The abolitionism movement achieved success in the 19th century. In New England invehicles were few, roads were generally rutted and rudimentary, and traveling any distance was both slow and difficult.
However the constituencies had not been changed for centuries and they no longer reflected the distribution of the population.
For one thing it lacked middle class support and had no support among MPs. Americans turned as well to the massive infrastructure project of canal building, as the British had done decades earlier. Children aged 13 to 18 must not work for more than 69 hours a week.
Low wages were supplemented with money raised by a poor rate. Britain also took Burma in stages during the 19th century.
They also believed that countries should trade without import duties. Readers will find in these pages many perspectives on the culture, the arts, the economy, the politics, and the conditions of ordinary life in the United States during the period between the Civil War and World War I.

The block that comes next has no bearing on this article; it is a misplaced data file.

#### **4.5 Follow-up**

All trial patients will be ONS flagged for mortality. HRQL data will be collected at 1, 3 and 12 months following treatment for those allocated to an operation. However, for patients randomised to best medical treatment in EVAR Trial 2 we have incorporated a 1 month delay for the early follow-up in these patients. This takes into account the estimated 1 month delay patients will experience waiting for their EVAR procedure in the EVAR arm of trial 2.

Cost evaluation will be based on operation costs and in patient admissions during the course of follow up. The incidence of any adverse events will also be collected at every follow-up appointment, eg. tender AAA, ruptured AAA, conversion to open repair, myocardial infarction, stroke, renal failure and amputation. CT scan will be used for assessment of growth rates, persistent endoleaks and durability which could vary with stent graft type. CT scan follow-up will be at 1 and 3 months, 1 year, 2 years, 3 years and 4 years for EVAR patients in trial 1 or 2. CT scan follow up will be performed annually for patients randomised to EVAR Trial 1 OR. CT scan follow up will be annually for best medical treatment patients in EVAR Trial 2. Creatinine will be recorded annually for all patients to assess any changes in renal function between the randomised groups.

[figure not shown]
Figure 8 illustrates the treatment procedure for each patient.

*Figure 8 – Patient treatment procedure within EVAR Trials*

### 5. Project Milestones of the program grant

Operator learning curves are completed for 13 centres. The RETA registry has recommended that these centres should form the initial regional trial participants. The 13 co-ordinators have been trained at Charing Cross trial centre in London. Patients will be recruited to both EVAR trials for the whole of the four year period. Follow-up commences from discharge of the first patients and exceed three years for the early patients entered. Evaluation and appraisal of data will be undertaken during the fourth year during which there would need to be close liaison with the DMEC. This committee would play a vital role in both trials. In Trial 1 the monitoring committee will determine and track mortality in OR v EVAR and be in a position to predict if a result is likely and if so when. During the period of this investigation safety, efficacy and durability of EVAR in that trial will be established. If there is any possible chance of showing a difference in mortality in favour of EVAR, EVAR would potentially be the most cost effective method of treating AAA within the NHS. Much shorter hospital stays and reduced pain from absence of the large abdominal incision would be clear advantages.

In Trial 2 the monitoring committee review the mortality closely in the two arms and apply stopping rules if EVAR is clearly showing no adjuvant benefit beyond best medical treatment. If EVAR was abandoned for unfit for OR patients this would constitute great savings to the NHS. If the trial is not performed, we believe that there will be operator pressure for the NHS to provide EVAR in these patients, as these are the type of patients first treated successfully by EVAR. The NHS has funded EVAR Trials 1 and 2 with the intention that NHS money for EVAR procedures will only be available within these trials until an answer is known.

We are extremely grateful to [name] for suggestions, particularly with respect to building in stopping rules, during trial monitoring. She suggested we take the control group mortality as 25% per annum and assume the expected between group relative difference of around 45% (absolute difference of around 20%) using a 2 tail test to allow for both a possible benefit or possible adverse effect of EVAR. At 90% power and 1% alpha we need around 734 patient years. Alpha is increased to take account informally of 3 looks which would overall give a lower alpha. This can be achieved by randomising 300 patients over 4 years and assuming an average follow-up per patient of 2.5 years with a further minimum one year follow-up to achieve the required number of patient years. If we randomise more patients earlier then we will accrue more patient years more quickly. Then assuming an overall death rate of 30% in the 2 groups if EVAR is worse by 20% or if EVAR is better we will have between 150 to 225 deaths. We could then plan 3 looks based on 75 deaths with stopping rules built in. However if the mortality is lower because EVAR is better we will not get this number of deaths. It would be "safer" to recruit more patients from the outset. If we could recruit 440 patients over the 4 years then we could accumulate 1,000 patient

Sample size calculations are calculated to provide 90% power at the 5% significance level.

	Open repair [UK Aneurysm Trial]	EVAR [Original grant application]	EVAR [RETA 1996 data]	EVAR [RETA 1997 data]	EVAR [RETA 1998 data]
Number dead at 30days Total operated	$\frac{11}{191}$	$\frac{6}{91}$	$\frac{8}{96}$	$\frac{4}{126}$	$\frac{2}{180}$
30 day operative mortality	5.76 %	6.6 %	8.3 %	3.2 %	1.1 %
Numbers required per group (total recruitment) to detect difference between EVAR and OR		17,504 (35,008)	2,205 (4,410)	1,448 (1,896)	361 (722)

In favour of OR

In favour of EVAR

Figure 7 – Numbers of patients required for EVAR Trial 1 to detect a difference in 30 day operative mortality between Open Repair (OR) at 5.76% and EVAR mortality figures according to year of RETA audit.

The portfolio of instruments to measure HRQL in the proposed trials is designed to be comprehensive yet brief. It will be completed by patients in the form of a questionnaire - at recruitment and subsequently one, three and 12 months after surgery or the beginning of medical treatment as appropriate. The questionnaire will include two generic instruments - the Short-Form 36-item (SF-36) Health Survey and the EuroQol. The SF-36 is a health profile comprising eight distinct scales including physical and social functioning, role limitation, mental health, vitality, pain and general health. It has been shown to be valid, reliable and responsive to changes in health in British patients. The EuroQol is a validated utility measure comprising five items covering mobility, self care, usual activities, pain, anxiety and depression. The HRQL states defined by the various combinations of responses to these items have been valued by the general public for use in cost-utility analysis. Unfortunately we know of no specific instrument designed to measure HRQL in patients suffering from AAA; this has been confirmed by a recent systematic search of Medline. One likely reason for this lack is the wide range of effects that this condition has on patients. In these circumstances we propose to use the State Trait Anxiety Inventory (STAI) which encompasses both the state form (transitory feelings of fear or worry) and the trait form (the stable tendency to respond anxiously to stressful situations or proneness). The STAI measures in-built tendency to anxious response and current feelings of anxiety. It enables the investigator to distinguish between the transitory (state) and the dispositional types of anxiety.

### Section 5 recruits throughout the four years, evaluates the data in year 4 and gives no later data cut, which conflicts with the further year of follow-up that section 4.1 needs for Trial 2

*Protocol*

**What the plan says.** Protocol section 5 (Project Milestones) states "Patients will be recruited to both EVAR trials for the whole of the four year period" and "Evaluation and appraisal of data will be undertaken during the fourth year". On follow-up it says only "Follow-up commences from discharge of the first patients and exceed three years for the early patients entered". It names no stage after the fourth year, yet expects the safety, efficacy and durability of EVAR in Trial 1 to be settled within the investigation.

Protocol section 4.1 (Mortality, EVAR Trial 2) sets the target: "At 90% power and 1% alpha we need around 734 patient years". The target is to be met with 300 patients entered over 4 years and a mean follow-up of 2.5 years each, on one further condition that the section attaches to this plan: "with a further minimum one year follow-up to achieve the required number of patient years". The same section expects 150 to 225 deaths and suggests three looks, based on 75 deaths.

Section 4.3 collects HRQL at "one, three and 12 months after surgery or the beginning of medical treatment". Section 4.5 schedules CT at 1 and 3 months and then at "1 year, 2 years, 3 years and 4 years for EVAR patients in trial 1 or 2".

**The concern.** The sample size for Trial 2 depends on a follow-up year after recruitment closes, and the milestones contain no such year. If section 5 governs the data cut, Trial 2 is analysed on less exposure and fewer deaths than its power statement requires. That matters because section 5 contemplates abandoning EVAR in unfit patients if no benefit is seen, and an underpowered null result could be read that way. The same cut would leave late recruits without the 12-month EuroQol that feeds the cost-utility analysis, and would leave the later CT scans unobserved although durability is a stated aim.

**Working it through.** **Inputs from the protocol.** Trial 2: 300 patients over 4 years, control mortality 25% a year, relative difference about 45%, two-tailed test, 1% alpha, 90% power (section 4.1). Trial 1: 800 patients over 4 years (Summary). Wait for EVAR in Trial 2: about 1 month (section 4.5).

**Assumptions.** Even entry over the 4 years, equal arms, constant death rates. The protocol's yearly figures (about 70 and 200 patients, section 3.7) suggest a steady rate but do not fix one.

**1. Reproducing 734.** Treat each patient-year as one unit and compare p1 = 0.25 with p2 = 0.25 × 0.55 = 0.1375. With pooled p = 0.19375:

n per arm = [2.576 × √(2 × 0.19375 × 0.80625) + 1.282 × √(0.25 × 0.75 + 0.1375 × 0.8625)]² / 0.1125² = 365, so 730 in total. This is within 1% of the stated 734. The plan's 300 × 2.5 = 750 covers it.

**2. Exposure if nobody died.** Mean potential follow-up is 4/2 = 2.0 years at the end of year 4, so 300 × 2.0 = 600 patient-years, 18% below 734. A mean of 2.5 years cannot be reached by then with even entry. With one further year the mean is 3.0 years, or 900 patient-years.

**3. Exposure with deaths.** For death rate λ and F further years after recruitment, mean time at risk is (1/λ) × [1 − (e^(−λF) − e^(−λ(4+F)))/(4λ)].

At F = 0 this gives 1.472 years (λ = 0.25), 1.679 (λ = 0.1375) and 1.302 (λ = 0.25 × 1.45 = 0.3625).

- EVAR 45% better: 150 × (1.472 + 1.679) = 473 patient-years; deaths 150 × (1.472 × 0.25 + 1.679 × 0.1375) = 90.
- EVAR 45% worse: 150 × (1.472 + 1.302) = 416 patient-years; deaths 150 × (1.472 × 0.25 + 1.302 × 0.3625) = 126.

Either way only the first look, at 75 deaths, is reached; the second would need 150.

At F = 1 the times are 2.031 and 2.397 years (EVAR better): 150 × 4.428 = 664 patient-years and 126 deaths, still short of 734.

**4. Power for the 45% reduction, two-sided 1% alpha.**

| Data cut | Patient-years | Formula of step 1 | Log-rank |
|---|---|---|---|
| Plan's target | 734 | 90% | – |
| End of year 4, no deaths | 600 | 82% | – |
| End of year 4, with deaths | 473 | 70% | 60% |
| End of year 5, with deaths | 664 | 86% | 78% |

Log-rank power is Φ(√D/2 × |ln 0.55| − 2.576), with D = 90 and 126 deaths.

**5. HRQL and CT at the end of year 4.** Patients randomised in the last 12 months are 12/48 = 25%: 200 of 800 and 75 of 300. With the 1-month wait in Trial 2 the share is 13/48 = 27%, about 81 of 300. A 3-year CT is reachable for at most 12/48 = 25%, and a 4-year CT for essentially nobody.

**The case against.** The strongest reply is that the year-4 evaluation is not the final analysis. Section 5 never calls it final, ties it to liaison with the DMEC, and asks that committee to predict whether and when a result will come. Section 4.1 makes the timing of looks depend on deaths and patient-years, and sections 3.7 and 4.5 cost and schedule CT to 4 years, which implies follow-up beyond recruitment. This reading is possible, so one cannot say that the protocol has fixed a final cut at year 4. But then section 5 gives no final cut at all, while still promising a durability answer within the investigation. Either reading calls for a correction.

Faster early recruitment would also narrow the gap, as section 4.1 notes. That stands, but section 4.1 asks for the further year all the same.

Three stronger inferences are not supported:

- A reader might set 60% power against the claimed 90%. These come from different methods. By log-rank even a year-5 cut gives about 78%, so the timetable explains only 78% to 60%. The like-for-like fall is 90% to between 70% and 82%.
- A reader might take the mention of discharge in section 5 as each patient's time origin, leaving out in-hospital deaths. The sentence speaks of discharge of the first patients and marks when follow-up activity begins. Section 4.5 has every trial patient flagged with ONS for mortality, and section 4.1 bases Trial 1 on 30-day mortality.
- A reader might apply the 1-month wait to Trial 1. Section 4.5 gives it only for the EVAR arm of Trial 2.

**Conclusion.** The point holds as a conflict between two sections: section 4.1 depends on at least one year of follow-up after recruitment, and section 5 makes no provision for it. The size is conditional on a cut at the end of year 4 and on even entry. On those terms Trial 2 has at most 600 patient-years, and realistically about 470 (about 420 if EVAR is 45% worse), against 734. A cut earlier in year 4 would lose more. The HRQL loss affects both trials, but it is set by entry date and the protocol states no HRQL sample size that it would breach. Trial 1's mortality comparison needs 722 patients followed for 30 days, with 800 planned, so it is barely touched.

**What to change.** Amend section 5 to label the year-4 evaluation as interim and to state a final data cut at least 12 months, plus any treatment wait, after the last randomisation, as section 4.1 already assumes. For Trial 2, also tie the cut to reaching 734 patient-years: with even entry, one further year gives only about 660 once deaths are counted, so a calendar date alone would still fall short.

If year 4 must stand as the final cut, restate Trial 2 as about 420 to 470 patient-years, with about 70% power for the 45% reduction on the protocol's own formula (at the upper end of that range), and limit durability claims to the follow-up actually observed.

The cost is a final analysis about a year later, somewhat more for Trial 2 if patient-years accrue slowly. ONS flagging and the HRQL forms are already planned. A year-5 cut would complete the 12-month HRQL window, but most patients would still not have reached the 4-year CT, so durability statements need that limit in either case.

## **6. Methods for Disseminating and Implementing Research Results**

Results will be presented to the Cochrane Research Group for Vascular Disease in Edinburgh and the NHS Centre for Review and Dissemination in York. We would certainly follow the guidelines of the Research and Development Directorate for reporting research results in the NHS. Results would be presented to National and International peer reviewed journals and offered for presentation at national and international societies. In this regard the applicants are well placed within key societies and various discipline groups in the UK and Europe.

Daily Life in the Industrial United States, by Julie Husband; Jim O'Loughlin Introduction : "I felt everything get bigger and go quicker every day" -- The city -- The railroad -- The factory and organized labor responses -- Housework, houses, and women at home -- Childhood and family life -- Consumer culture -- Leisure and entertainment -- Education and health care -- Religious and civic life -- Conclusion : not the Gilded Age.